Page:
Why not show everyone exactly how Irish you are this St. Patrick’s Day with this funny Kiss Me I’m Irish Wood Shamrock Sign!
Oh, do I have a project for you! For this fun project, I decided to only use things I already had in my
hot mess craft room. Thanks to my superpower of not putting things away properly, I easily spotted some St. Patrick’s Day crafting blanks from last year and then to my right some stencil vinyl, and nearby some chalk paint. Now would I have been inspired to make this Kiss Me I’m Irish Wood Shamrock sign if everything had been in its proper place? We’ll never know, lol.
I also had to put my own spin on this old, classic saying by adding my specific Ancestry DNA results. Just saying I’m Irish is too vague, any potential kissers need to know what they’re getting into with Scottish, Swedish, Norwegian, and Icelandic in the mix. I’m basically a Viking, right? It might explain why my craft room looks like it’s been pillaged. Anyway, I used a very different technique for coloring the wood this time that I’m excited for you to see, so let’s get to it!
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Kiss Me I’m Irish Wood Shamrock Sign Materials
- Shamrock Shaped Wood Sign
- Folk Art Ultra Dye in Emerald City
- Foam Brush
- Disposable Gloves
- Clear Sealer Spray OR Ultra Dye Satin Varnish
- Cricut Maker
- Cricut Stencil Vinyl
- Cricut LightGrip Mat
- Weeder Tool
- Transfer Tape
- White Chalk Paint
- Foam Pouncer
- Green Organza Ribbon
Kiss Me I’m Irish Wood Shamrock Sign Steps
1: Put some of the Ultra Dye into a small, disposable dish and then use the foam brush to apply a thin coat onto the wood shamrock. I made sure to include the sides and the grooves. Let it dry completely before you spray the sealer. I forgot to spray it and you’ll see what happened in Step 8.
Note: Ultra Dye will dye anything it touches, including your skin. So unless you want to look like you’re about to Hulk out, wear some gloves.
2: While that’s drying, open a new project in Cricut Design Space and type out the wording. I used the word groups “Kiss Me” “I’m” “36%” and “Irish” so I could size them, space them, and squeeze the lettering together more easily.
3: Now select each text block and change the font to one you like. I used a font I bought online called “October Twilight” but Cricut Access has tons of great free and paid fonts you can use. I then changed the “Kiss Me I’m” wording font to 60. I made the 36% a 90 font and the “Irish” word a 150 font. I also tilted the 36% a little to the left to give it some emphasis.
4: Once you have everything sized to fit your sign, Group the words and then Weld them. Click Make It, Cut, and then select Stencil Vinyl for your material on the next screen.
5: You’ll want to place a piece of the stencil vinyl big enough to give you a little extra room around the wording onto your light grip mat so it’s easier to use with the paint. It doesn’t hurt to have extra vinyl around the wording, it just makes it easier to keep from accidentally painting unwanted areas of the sign.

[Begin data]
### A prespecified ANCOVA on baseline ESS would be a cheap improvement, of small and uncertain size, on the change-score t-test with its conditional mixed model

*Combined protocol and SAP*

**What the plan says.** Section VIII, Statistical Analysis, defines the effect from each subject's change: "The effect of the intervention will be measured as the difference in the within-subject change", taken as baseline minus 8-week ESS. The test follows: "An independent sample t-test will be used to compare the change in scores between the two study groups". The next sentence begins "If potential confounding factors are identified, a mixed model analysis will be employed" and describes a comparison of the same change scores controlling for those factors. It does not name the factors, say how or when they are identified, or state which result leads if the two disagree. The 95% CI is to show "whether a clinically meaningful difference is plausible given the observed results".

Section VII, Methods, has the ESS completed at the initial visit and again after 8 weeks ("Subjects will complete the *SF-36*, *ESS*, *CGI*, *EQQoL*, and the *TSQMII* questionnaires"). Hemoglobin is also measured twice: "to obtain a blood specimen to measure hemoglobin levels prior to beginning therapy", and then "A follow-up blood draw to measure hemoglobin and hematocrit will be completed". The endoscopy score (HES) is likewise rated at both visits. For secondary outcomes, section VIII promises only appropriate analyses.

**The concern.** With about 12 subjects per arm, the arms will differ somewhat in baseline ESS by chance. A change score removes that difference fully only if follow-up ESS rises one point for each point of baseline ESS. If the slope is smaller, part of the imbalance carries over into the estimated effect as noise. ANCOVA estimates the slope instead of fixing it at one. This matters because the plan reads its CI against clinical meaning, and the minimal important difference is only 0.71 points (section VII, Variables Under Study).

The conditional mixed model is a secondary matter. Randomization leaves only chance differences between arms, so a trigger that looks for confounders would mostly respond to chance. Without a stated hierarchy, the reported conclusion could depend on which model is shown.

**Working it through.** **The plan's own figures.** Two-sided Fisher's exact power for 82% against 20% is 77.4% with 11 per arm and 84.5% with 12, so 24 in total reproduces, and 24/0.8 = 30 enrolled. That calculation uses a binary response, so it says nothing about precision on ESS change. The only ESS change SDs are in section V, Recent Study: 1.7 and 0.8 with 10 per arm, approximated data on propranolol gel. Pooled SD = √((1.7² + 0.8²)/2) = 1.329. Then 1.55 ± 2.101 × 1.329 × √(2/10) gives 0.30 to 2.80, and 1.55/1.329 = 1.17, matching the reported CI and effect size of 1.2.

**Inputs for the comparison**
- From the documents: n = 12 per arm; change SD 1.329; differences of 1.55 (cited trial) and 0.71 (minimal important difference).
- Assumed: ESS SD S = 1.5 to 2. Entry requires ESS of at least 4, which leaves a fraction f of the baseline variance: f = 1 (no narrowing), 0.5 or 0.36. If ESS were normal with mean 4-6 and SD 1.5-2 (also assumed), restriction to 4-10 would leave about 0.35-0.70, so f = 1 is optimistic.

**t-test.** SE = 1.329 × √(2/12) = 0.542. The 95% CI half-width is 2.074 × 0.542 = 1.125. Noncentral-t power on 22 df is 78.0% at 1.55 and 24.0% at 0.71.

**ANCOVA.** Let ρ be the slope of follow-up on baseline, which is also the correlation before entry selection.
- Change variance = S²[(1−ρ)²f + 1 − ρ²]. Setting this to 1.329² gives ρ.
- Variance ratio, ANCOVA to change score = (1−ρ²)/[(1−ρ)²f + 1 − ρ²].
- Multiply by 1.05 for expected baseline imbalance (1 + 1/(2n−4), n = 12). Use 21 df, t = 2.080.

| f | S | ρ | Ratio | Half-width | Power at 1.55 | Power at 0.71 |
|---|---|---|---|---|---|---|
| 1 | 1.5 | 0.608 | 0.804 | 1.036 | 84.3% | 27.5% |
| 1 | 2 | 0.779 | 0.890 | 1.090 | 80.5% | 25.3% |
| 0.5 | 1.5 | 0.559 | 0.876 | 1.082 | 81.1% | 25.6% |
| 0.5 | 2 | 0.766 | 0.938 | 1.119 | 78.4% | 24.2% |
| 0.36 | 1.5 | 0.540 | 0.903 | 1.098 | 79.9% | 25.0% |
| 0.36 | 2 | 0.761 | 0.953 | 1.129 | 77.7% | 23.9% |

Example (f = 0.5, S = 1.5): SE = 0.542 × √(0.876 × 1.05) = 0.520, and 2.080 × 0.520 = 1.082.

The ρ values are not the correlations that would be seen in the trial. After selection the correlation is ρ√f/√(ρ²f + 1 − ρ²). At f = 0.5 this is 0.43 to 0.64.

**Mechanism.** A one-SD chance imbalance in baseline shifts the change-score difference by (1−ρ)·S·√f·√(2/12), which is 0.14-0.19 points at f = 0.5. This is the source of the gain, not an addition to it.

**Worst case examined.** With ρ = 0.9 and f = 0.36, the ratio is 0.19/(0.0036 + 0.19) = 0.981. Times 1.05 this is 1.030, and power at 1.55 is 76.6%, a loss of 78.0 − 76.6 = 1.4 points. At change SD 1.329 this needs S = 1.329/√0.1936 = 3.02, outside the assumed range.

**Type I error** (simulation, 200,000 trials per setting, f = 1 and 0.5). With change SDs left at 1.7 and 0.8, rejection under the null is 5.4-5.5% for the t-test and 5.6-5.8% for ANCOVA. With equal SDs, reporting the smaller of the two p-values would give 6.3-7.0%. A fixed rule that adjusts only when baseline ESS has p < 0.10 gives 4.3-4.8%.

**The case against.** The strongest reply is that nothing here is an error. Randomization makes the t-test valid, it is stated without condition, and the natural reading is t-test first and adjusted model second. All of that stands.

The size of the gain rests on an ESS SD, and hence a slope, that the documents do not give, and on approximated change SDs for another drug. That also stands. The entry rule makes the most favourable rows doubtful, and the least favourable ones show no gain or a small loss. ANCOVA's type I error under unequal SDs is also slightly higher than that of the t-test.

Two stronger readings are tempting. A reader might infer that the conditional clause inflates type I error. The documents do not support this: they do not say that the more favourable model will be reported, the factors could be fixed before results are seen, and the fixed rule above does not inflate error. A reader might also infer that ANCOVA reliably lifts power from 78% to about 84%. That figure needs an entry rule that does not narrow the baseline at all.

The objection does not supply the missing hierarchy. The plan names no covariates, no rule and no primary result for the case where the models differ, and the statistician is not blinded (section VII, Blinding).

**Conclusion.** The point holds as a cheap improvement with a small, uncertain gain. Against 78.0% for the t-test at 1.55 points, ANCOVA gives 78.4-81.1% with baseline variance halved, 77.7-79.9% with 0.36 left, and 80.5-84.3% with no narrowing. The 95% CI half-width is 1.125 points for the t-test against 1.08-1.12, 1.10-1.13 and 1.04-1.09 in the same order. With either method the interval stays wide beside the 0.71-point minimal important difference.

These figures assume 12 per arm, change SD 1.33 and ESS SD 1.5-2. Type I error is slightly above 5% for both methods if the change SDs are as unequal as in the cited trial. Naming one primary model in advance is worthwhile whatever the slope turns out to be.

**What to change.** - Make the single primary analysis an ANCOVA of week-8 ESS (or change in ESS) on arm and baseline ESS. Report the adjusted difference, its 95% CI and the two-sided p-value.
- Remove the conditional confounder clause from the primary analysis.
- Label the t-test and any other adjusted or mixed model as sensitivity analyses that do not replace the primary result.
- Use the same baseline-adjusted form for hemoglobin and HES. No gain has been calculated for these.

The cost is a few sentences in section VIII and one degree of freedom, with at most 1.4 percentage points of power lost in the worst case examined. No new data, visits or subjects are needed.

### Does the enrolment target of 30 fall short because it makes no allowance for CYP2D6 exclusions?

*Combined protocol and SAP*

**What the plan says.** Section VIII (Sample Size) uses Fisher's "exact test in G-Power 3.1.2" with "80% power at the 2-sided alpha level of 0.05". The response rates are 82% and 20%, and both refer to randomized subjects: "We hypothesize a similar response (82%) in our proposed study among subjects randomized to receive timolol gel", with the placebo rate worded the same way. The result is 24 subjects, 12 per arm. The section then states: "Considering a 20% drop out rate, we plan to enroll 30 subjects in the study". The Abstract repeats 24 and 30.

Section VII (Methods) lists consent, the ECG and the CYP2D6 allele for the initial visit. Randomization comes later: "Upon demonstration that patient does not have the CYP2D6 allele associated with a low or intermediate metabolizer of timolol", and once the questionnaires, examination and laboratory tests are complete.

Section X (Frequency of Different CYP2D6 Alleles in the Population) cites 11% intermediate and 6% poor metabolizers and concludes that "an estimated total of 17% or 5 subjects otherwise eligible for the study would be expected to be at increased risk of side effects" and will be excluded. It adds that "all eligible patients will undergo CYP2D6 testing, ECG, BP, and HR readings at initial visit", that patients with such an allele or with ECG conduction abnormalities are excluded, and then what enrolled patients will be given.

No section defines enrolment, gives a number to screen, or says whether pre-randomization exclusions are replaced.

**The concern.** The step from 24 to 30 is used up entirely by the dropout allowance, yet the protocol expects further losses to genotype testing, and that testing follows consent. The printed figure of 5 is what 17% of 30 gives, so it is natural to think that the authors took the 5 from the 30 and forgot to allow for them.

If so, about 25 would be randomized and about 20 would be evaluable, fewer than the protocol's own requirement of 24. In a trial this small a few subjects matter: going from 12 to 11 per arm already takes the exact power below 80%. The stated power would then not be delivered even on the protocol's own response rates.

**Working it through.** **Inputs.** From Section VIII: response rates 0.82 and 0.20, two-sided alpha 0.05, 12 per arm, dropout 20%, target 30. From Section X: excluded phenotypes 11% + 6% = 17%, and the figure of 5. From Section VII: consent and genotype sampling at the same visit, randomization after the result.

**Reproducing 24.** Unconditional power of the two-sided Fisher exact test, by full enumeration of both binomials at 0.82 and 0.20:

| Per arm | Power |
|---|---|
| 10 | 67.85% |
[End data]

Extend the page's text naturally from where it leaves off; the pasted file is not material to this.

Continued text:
6: Once the wording is cut, weed out the actual words from the stencil vinyl, not the negative space like you usually would. It will be tempting to weed out the negative space because that’s what you usually do to make signs and t-shirts, but resist that urge or you will be redoing your cut. Don’t ask me how I know how tempting it is..
7: Use transfer tape to move the stencil over to your sign to make sure it transfers all of the little circles and teardrop shapes from the inside of the lettering. Smaller strips of transfer tape placed over those tiny areas actually work better than using a whole sheet as I did, though.
8: Again, before you start to paint your wording with the stencil, make sure you sealed that satin. Apply the paint to the stencil using a flat-edged foam pouncer. You want to work straight up and down to discourage paint from seeping under the edges of the stencil. Also, try to use very minimal paint with each coat. I applied two coats in total.
Oops: Because I forgot to spray a sealer over that dyed wood, guess what happened? Yep, It turned my pretty Linen paint into pale green paint. Sigh. Oh well, the green still looks pretty and I guess I could spin it as a “custom” paint color: 36% Green. Well, maybe it’s more like 15%. I did buy some of the Ultra Dye Varnish later on and it works really well, too.
9: Once that
white green paint is completely dry, carefully peel back the stencil to reveal your masterpiece. You’ll also need to remove the little, painted centers of some of the letters. Spray it with the sealer again for good measure.
10: If your shamrock has a hole at the top, cut 12 inches of ribbon and tie it off to make a loop to hang it.
That’s it! I love the way this Kiss Me I’m Irish Wood Shamrock Sign turned out. That Ultra Dye is really fun to use and I especially love how you can still see the grain of the wood while also adding a splash of color. It says on the container that you can dye wood or natural fibers with it, so I’ll have to experiment with it some more. I just need to take a Sharpie and write “sealer” on every container so I don’t forget. At any rate, this stuff is pretty awesome.
Ultra Dye would work great on all types of different wood projects, too, of course! Sometimes it’s nice to still see the wood grain peek through while also adding a pop of color. And besides, we don’t need to chalk paint every single solid thing in our houses, am I right?
So what do you think? Are you curious to try out this dye? Are you also only a certain percentage Irish but still want the St. Patrick’s Day kisses?